Position Paper of Kenya

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Position Paper of Kenya

Post  Maria Aurora on Fri Mar 27, 2009 5:57 pm

Delegation from Kenya
Represented by Maria Aurora Kalmari

Position Paper for the General Assembly
Human Rights Education and Global Economic Crisis


The global economic crisis and human rights are inseparably interlinked. According to the Nobel Prize Laureate Martti Ahtisaari, the economic crisis endangers the achievement of world peace in that it weakens the economic development of war-torn countries and thus complicates the solution of conflicts. For this reason Kenya welcomes the dialogue on both human rights education and global economic crisis on the level of the United Nations.

Human Rights Education


Kenya attaches great importance to human rights education in order to achieve and maintain stability, peace and democracy worldwide. Education in the field of human rights lies at the heart of peace-building efforts in war-torn and post-conflict societies. For Kenya and the African continent the only way forward is the continuing commitment in supporting and strengthening human rights. In order to come to terms with the postcolonial trauma and recent post-electoral violence Kenya firmly believes the answer can be found nowhere else than in achieving a better understanding in human rights. The young generations in particular have a key role in making this world a better place in the future. A non-governmental organisation Youth Alive! Kenya is currently implementing a Human Rights Education Programme for schools that aims to inculcate respect for human rights and integrate human rights principles in the management of school systems and school communities in Kenya. The Human Rights Education and Outreach Programme of the Kenya Human Rights Commission aims at strengthening the human rights movement in Kenya through a wide range of non formal and popular human rights education activities among Kenyans.

These programmes are a proof of firm commitment of Kenya in supporting and actively enforcing better understanding of human rights in all levels of society. To ensure that human rights not only sound good on paper, but more importantly are applied in practice, it is essential to guarantee a high level of implementation worldwide. Kenya calls for a more active approach from the international community in addressing the post-conflict situations by ensuring the importance of human rights and fundamental freedoms. Improving the level of human rights education cannot be achieved alone, the firm commitment to cooperate is needed from every single state. Kenya therefore welcomes and firmly supports the need for the dialogue regarding the challenge of human rights education and believes this dialogue will bear fruit.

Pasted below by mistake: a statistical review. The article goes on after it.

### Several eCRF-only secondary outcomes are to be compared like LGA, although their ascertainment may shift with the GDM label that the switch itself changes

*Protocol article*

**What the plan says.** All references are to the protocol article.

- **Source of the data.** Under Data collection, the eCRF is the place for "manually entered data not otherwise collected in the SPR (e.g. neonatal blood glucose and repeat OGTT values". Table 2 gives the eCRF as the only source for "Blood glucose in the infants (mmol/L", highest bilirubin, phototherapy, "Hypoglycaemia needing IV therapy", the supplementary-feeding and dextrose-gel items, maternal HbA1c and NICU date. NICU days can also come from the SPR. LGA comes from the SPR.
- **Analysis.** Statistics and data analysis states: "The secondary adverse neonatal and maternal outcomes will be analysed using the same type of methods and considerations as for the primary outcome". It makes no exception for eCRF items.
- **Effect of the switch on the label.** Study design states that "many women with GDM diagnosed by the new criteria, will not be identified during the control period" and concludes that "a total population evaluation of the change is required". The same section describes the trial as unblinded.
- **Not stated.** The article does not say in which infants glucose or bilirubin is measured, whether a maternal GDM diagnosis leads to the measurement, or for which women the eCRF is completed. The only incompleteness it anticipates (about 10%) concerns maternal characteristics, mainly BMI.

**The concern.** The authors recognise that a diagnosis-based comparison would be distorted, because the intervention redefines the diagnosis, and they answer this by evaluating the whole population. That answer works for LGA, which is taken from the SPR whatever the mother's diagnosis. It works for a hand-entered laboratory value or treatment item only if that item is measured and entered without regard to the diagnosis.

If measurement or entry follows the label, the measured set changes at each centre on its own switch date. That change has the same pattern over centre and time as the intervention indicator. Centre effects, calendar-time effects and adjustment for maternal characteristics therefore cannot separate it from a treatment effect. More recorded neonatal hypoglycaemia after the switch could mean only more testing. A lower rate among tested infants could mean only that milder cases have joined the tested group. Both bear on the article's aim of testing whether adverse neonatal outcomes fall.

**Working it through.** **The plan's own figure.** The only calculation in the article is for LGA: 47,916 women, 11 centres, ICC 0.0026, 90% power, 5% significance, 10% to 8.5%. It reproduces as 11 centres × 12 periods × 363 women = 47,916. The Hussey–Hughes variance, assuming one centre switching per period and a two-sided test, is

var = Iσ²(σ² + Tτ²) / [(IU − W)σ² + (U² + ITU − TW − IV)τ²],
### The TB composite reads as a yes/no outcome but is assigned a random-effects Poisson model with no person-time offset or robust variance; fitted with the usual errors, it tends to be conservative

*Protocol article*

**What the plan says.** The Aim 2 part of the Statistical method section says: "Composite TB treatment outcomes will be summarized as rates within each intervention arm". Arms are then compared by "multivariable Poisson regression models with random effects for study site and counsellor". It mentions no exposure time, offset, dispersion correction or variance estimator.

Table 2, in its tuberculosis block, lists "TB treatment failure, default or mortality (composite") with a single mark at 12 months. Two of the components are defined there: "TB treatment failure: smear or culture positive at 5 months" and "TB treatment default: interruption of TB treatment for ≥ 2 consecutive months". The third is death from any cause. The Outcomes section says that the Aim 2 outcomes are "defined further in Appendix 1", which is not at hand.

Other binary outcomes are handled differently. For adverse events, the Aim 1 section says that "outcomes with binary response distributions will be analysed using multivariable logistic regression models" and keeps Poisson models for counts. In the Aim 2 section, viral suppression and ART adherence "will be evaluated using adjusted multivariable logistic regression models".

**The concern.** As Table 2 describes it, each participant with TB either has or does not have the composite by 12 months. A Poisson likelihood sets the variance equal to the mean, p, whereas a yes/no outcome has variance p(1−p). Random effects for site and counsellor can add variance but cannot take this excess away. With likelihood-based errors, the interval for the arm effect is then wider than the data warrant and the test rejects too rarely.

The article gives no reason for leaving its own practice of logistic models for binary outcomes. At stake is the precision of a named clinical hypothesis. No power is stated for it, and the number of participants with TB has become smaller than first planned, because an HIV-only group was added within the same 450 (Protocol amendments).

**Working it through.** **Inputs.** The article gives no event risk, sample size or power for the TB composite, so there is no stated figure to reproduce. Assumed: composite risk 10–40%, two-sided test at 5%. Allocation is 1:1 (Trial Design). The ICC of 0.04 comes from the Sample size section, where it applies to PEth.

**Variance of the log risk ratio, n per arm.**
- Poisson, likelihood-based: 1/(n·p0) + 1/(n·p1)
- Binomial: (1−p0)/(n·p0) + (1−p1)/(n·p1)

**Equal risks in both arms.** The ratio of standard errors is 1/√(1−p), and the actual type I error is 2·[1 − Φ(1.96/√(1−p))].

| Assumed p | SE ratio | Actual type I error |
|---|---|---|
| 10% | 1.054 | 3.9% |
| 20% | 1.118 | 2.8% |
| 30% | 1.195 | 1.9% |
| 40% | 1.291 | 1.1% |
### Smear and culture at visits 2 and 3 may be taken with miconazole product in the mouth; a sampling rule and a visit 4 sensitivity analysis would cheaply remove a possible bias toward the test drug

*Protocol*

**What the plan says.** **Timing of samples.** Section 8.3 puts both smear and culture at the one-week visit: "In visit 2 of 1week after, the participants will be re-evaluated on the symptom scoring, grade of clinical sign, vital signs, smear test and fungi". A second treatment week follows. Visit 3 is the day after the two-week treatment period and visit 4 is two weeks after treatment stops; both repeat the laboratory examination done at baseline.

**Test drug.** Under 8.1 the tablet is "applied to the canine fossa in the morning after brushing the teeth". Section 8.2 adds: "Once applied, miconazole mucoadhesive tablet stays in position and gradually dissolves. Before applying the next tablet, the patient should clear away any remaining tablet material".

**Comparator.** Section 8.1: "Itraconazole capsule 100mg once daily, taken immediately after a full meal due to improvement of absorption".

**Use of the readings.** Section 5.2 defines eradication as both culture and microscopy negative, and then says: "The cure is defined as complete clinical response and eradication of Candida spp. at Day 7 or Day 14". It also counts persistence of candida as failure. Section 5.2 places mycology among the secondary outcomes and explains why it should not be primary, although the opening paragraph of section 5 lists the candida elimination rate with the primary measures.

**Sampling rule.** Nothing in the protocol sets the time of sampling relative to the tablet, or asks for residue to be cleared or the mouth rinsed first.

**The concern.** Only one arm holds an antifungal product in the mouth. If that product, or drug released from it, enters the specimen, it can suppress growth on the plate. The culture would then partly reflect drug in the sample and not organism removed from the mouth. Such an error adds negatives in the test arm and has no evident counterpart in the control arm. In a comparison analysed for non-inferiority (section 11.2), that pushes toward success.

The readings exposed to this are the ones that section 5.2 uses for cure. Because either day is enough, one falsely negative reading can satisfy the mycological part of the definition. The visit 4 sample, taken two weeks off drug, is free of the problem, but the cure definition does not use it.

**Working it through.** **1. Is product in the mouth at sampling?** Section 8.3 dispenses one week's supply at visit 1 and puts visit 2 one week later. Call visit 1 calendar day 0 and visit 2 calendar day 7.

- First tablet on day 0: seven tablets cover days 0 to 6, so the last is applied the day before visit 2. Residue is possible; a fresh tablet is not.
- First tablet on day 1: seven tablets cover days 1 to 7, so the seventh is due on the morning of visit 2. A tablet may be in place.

Global Economic Crisis

Kenya welcomes the dialogue on global economic crisis at the level of the United Nations. Kenya believes that the solution to the crisis affecting every corner of the world can be found above all in an organization, which is taking into account not only the voices of the economically more powerful but also the voices of those who do not fit in to G20 summits, but who nevertheless continue to be seriously affected by the economic and financial crisis.

Kenya represents a troubling model for the effects of the financial crisis in the developing world, as many countries depend on the large markets of the developed world for export growth and foreign aid to sustain impoverished populations. Kenya expresses its concern for the effects the economical downturn will have on foreign aid, which is desperately needed in the African continent. Kenya therefore calls the attention of donor nations not to allow the financial turmoil to disrupt their commitments to increase aid to Africa. In this regard Kenya recalls the obligations imposed by the Millennium Development Goals and calls for the continuing commitments and new aid for Africa in order to ensure that investment and growth in the African continent will not be interrupted.

Kenya rejects the claims by the International Monetary Fund that Kenya alongside other developing countries would not directly be affected by the global economic crisis. On the contrary, the global financial crisis presents a significant risk to Kenya’s economic growth, as the Monetary Policy Committee has stated. The effects of this global crisis are felt in Kenya both directly and indirectly. Latest analysis shows that the crisis will impact very negatively on the Kenyan economy in the short and medium term. Kenya is experiencing decreased revenue from the tourism sector by 30 percent. Decline in remittances from the Diaspora, which have traditionally been powerful anchor for the Kenyan economy, is beginning to show its effect on the economy. Horticulture, as well as the production of tea and coffee, is among the areas most seriously affected by the economical downturn. Each day continues to present a challenge for an ordinary Kenyan, whose earnings are eaten by inflation. Furthermore, Kenya is experiencing the reduction of foreign investment and scepticism within lending institutions. The above mentioned tools are all vital for Kenya’s economic growth and their decline can be instantly seen in all levels of the Kenyan society. Therefore Kenya calls for a dialogue, which recognizes that the effects of the economic crisis are global, reaching not only the most powerful economies but the developing economies as well. In this respect Kenya welcomes the upcoming dialogue of global economic crisis within the framework of the United Nations and remains hopeful, that a truly global solution will be achieved without further delay.
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Maria Aurora

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